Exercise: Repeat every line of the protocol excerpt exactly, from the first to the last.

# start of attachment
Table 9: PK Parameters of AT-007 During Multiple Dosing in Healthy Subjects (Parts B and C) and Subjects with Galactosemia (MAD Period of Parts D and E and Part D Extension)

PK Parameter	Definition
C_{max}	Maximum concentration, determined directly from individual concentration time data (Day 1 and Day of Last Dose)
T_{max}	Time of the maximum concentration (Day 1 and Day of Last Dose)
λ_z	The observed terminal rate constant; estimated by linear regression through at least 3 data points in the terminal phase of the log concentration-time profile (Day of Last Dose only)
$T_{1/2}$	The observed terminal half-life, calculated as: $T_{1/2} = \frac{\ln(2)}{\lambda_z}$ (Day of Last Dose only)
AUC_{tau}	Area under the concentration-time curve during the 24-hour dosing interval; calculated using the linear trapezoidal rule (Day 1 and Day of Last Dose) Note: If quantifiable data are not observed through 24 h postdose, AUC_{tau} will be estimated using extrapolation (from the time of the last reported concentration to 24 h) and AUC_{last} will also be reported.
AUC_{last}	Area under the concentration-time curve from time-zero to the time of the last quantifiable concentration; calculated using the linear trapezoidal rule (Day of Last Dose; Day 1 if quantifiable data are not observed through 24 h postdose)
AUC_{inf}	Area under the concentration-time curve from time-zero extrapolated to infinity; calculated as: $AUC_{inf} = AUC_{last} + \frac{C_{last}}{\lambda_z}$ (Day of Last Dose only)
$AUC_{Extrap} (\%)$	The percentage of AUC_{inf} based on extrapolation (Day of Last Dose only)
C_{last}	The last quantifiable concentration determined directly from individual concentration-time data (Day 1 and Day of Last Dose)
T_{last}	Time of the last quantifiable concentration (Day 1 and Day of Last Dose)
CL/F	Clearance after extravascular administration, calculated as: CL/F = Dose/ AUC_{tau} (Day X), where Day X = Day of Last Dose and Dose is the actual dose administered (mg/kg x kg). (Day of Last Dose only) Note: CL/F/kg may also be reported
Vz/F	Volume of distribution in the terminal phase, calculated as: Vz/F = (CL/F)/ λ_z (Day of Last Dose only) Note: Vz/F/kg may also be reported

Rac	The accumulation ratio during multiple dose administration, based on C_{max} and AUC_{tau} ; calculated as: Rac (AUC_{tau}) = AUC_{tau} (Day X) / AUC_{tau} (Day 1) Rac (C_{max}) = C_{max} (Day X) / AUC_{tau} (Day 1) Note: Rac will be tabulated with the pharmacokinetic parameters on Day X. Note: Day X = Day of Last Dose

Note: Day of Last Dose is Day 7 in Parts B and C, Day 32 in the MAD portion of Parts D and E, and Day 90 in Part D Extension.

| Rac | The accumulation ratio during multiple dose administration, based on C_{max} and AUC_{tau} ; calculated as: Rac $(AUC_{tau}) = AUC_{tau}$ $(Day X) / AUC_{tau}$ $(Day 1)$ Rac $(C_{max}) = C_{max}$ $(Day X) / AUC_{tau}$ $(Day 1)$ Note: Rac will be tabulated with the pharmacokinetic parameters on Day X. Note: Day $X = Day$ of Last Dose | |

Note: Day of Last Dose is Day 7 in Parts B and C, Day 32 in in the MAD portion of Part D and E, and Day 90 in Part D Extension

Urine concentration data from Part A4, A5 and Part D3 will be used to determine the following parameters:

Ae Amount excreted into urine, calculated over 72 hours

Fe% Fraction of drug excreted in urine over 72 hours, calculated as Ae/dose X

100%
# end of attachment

Table 9: PK Parameters of AT-007 During Multiple Dosing in Healthy Subjects (Parts B and C) and Subjects with Galactosemia (MAD Period of Parts D and E and Part D Extension)

PK Parameter	Definition
C_{max}	Maximum concentration, determined directly from individual concentration time data (Day 1 and Day of Last Dose)
T_{max}	Time of the maximum concentration (Day 1 and Day of Last Dose)
λ_z	The observed terminal rate constant; estimated by linear regression through at least 3 data points in the terminal phase of the log concentration-time profile (Day of Last Dose only)
$T_{1/2}$	The observed terminal half-life, calculated as: $T_{1/2} = \frac{\ln(2)}{\lambda_z}$ (Day of Last Dose only)
AUC_{tau}	Area under the concentration-time curve during the 24-hour dosing interval; calculated using the linear trapezoidal rule (Day 1 and Day of Last Dose) Note: If quantifiable data are not observed through 24 h postdose, AUC_{tau} will be estimated using extrapolation (from the time of the last reported concentration to 24 h) and AUC_{last} will also be reported.
AUC_{last}	Area under the concentration-time curve from time-zero to the time of the last quantifiable concentration; calculated using the linear trapezoidal rule (Day of Last Dose; Day 1 if quantifiable data are not observed through 24 h postdose)
AUC_{inf}	Area under the concentration-time curve from time-zero extrapolated to infinity; calculated as: $AUC_{inf} = AUC_{last} + \frac{C_{last}}{\lambda_z}$ (Day of Last Dose only)
$AUC_{Extrap} (\%)$	The percentage of AUC_{inf} based on extrapolation (Day of Last Dose only)
C_{last}	The last quantifiable concentration determined directly from individual concentration-time data (Day 1 and Day of Last Dose)
T_{last}	Time of the last quantifiable concentration (Day 1 and Day of Last Dose)
CL/F	Clearance after extravascular administration, calculated as: CL/F = Dose/ AUC_{tau} (Day X), where Day X = Day of Last Dose and Dose is the actual dose administered (mg/kg x kg). (Day of Last Dose only) Note: CL/F/kg may also be reported
Vz/F	Volume of distribution in the terminal phase, calculated as: Vz/F = (CL/F)/ λ_z (Day of Last Dose only) Note: Vz/F/kg may also be reported

Rac	The accumulation ratio during multiple dose administration, based on C_{max} and AUC_{tau} ; calculated as: Rac (AUC_{tau}) = AUC_{tau} (Day X) / AUC_{tau} (Day 1) Rac (C_{max}) = C_{max} (Day X) / AUC_{tau} (Day 1) Note: Rac will be tabulated with the pharmacokinetic parameters on Day X. Note: Day X = Day of Last Dose

Note: Day of Last Dose is Day 7 in Parts B and C, Day 32 in the MAD portion of Parts D and E, and Day 90 in Part D Extension.

| Rac | The accumulation ratio during multiple dose administration, based on C_{max} and AUC_{tau} ; calculated as: Rac $(AUC_{tau}) = AUC_{tau}$ $(Day X) / AUC_{tau}$ $(Day 1)$ Rac $(C_{max}) = C_{max}$ $(Day X) / AUC_{tau}$ $(Day 1)$ Note: Rac will be tabulated with the pharmacokinetic parameters on Day X. Note: Day $X = Day$ of Last Dose | |

Note: Day of Last Dose is Day 7 in Parts B and C, Day 32 in in the MAD portion of Part D and E, and Day 90 in Part D Extension

Urine concentration data from Part A4, A5 and Part D3 will be used to determine the following parameters:

Ae Amount excreted into urine, calculated over 72 hours

Fe% Fraction of drug excreted in urine over 72 hours, calculated as Ae/dose X

100%